sticking to my own rules and principles and strategies. Just one example of this, as I wrote in MONEYLOVE, in the chapter
on Prosperity Investing: "The MONEYLOVE view of investing is that you can make the most money when you invest for love rather than money." The overseas investments I got myself embroiled in were just about moving money around. They didn't have to do with anything I loved. They were much like the deals that recently brought Wall Street crashing down, no projects that improved people's lives, just money being moved from one pile to another. That is why I am so excited about putting my energy into this healthy dark chocolate business. I love dark chocolate, and have for nearly forty years. I am passionate about it. It is one of the main things I missed while spending twelve years in prison, and one of the first things I bought when I got out (the second thing, actually, as I got my first French Fries in twelve years on the train from Folsom to San Francisco). The idea of not only turning people onto a great-tasting chocolate, but one that is healthy and may produce amazing health benefits, and even extend life, and on top of that, for those interested, produce some substantial extra income, is just
exactly the breath of fresh air I need in my life.

There is one lie I have told in doing this healthy dark chocolate business. I've tried to be gentle and patient, and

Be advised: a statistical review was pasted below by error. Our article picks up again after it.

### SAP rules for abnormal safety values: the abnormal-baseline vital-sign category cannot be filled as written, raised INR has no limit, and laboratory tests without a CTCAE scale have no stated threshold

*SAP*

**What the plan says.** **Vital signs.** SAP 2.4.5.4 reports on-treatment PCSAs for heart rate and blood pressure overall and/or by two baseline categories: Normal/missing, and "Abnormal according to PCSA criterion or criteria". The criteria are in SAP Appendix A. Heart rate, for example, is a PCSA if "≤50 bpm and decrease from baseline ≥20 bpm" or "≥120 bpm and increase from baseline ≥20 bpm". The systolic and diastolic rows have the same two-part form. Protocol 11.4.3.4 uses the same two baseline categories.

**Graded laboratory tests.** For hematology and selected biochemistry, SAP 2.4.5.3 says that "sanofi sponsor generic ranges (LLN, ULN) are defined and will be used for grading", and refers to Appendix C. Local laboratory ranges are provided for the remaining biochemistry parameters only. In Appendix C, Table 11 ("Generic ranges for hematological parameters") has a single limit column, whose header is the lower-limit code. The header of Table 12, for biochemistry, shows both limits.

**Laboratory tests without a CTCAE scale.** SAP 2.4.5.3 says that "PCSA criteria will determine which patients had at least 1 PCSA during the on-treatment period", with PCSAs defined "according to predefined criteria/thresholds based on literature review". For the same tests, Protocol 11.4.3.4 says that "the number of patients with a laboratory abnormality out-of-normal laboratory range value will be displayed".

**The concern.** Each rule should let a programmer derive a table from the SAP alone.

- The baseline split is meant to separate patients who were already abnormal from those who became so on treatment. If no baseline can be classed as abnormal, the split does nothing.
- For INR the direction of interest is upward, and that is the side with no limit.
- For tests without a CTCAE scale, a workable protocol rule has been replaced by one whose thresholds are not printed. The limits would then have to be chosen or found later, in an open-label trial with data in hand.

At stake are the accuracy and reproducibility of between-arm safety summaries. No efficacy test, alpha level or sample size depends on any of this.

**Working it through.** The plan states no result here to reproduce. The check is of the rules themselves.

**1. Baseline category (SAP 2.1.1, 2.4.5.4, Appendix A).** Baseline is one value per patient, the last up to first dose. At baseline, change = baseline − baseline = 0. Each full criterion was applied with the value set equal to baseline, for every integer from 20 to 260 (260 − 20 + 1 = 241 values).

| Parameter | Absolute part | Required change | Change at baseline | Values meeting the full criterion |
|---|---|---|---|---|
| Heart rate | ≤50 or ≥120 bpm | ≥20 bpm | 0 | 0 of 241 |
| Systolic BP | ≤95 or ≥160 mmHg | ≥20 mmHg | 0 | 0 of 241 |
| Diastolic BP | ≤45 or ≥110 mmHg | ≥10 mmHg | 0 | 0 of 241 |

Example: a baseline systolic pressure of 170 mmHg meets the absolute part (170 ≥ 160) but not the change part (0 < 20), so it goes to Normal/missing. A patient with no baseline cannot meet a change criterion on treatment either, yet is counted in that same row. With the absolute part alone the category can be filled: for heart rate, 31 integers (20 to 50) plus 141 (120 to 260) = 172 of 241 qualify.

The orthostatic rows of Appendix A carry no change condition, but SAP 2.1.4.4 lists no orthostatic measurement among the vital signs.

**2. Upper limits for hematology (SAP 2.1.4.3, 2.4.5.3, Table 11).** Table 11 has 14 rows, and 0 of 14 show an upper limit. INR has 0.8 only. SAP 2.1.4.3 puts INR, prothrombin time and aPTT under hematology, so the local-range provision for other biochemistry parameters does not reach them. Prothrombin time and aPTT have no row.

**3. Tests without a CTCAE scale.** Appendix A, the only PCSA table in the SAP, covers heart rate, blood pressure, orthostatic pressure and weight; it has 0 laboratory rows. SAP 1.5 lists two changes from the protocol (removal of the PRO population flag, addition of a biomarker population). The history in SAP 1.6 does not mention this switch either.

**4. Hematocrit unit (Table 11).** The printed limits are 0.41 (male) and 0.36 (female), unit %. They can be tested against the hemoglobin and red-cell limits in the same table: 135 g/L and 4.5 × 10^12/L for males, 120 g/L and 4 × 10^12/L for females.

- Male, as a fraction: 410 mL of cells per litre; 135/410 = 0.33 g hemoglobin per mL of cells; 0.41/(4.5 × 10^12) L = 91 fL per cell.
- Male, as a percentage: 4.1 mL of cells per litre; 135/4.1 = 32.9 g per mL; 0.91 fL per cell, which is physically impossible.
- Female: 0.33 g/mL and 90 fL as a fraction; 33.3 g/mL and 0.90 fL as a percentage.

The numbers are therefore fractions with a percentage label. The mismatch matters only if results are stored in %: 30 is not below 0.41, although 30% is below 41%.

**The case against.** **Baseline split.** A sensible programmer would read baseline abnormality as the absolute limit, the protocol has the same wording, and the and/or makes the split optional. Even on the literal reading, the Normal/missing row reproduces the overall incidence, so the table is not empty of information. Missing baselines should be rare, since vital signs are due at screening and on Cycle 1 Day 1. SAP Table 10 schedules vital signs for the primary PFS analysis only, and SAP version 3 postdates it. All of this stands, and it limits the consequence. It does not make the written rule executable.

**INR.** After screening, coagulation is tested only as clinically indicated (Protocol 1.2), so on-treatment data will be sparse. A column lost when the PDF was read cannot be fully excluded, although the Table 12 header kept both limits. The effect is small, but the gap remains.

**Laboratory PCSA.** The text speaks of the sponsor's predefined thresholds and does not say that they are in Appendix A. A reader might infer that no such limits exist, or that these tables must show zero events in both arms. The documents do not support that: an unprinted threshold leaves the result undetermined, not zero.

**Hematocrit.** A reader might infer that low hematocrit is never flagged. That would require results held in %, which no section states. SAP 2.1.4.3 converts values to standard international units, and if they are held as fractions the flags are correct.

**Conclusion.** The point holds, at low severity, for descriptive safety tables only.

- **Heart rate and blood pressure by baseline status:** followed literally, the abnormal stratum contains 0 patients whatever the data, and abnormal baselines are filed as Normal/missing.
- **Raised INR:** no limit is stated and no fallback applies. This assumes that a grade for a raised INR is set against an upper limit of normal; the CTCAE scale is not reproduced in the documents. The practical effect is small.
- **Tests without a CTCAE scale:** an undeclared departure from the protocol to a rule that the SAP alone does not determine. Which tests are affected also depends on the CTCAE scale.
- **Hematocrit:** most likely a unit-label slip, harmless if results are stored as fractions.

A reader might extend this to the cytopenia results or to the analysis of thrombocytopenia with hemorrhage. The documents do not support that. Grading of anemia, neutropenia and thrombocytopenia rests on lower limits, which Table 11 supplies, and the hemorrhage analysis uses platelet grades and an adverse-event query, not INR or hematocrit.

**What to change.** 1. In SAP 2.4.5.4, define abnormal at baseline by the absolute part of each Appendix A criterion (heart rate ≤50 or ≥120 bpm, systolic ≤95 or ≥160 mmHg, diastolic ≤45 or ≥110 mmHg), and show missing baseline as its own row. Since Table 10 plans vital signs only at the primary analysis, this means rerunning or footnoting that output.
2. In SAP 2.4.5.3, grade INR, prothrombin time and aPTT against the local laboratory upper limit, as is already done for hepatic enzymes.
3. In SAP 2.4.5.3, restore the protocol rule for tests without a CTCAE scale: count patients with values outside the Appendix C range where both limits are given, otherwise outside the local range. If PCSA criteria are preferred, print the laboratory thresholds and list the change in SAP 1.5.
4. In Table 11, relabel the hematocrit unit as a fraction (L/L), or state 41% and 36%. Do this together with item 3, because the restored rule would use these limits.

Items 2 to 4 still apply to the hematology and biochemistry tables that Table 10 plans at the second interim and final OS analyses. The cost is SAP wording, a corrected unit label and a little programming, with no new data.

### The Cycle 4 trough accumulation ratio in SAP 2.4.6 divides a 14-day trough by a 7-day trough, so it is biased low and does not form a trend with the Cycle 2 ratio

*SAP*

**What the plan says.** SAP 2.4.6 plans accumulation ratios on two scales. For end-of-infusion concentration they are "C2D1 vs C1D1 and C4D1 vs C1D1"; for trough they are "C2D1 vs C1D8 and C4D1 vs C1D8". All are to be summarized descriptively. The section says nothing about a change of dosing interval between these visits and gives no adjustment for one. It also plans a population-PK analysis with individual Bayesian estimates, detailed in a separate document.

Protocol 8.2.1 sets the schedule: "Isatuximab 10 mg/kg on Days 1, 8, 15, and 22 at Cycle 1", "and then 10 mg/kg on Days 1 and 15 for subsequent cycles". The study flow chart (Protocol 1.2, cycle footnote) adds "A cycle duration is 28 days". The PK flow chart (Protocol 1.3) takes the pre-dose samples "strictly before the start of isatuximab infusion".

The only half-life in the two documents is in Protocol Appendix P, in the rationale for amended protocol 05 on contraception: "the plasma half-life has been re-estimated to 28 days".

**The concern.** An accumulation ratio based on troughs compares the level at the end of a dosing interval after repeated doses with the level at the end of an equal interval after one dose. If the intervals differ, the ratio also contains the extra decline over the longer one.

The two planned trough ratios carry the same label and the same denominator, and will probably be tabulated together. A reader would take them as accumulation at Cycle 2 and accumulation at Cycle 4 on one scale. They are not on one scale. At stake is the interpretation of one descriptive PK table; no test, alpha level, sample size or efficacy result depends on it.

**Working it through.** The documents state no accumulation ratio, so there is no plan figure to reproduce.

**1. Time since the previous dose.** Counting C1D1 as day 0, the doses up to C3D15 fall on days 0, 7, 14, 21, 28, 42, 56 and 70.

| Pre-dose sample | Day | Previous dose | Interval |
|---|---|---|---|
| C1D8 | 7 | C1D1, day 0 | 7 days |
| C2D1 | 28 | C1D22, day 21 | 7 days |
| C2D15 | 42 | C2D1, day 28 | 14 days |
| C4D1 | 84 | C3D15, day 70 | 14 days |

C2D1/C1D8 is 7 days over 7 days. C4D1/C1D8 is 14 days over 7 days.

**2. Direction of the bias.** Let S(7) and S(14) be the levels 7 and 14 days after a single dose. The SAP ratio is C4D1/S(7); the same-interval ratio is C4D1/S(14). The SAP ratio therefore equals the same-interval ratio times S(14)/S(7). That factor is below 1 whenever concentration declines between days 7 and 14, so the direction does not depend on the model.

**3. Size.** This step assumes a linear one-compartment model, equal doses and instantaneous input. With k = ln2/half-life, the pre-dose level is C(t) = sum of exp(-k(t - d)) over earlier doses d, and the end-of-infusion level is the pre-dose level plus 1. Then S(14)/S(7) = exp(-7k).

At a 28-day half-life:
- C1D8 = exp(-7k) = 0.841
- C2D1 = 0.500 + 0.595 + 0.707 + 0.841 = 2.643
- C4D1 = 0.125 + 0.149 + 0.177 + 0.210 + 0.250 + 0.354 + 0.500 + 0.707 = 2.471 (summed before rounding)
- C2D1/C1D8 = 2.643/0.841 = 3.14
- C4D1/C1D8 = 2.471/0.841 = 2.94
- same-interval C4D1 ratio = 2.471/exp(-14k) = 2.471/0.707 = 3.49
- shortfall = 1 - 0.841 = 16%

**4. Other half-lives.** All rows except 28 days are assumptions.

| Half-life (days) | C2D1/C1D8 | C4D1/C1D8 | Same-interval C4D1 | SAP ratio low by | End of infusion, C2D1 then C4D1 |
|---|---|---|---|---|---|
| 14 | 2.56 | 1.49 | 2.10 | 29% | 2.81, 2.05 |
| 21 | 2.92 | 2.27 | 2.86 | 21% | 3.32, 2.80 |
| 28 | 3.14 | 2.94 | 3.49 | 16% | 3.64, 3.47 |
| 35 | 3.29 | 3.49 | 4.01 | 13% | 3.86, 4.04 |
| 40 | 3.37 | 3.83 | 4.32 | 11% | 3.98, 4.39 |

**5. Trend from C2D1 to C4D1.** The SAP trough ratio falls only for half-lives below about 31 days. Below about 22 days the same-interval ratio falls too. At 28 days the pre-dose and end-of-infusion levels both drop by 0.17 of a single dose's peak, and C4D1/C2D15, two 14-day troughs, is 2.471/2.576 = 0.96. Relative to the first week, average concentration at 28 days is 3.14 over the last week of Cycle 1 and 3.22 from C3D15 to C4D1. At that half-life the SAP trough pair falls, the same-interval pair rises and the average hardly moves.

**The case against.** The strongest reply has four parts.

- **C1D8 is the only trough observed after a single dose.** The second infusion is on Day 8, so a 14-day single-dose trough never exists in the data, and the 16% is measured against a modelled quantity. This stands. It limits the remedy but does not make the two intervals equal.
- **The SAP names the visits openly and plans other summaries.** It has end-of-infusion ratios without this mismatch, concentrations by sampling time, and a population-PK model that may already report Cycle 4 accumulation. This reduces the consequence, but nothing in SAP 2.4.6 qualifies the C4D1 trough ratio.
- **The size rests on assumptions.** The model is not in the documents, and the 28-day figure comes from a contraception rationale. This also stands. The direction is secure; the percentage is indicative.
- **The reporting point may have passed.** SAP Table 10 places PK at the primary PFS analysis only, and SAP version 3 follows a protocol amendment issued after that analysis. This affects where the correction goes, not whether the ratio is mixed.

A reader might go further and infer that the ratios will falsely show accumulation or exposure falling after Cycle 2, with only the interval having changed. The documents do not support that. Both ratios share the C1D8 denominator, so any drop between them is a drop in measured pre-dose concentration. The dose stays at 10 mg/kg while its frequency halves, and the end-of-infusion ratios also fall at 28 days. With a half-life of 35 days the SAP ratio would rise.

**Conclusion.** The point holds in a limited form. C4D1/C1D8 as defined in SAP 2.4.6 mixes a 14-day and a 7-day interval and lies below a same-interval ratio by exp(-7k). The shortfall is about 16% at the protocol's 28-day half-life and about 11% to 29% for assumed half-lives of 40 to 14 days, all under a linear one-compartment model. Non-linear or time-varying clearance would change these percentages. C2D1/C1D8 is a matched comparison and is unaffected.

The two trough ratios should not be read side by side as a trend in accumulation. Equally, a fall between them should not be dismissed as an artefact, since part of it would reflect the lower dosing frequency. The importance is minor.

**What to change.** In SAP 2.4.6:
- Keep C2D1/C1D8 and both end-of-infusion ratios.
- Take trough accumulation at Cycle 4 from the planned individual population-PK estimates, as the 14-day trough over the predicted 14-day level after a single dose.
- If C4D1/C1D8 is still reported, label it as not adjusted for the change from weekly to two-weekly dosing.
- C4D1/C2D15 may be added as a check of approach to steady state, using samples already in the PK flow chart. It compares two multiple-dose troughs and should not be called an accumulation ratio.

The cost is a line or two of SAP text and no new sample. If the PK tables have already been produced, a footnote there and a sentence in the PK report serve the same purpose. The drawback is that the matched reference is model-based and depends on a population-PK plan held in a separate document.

when somone doesn't see the vision I see, doesn't realize how momentous it is that a delicious small square of chocolate has the highest antioxidant content in history. Or realize how amazing it is to be able, for a few hundred dollars, to get in on the ground floor of a business ready to explode as more and more people become aware of the potential, I still tell
the person I'm telling about this to take their time, study all the possibilities, go at their own most comfortable pace. But the truth is a part of me wants to yell as loud as I can, "Get off your butt, let's do this--wealth, health, and lots of fun are yours
for the asking--what in the world are you waiting for?" So, okay, maybe it's impossible to tell the whole truth to everyone
all the time. But I like it as an ideal to aim for. And if each year of our lives, we can be willing to tell more of the truth to ourselves and others, I think that's a pretty good measure of a pretty good life.
Jerry Gillies

And if you are still interested in this healthy dark chocolate opportunity after that heavy dose of truth, contact me at
You can also check out a couple of my upline team members, Hope Kiah at,
and Susannah Lippman at (go to her Chocolate For Health link). Both offer some short, informative videos on why we're so excited about this new business. I am looking for partners, not followers, and that's the truth.

1 comment:

evision said...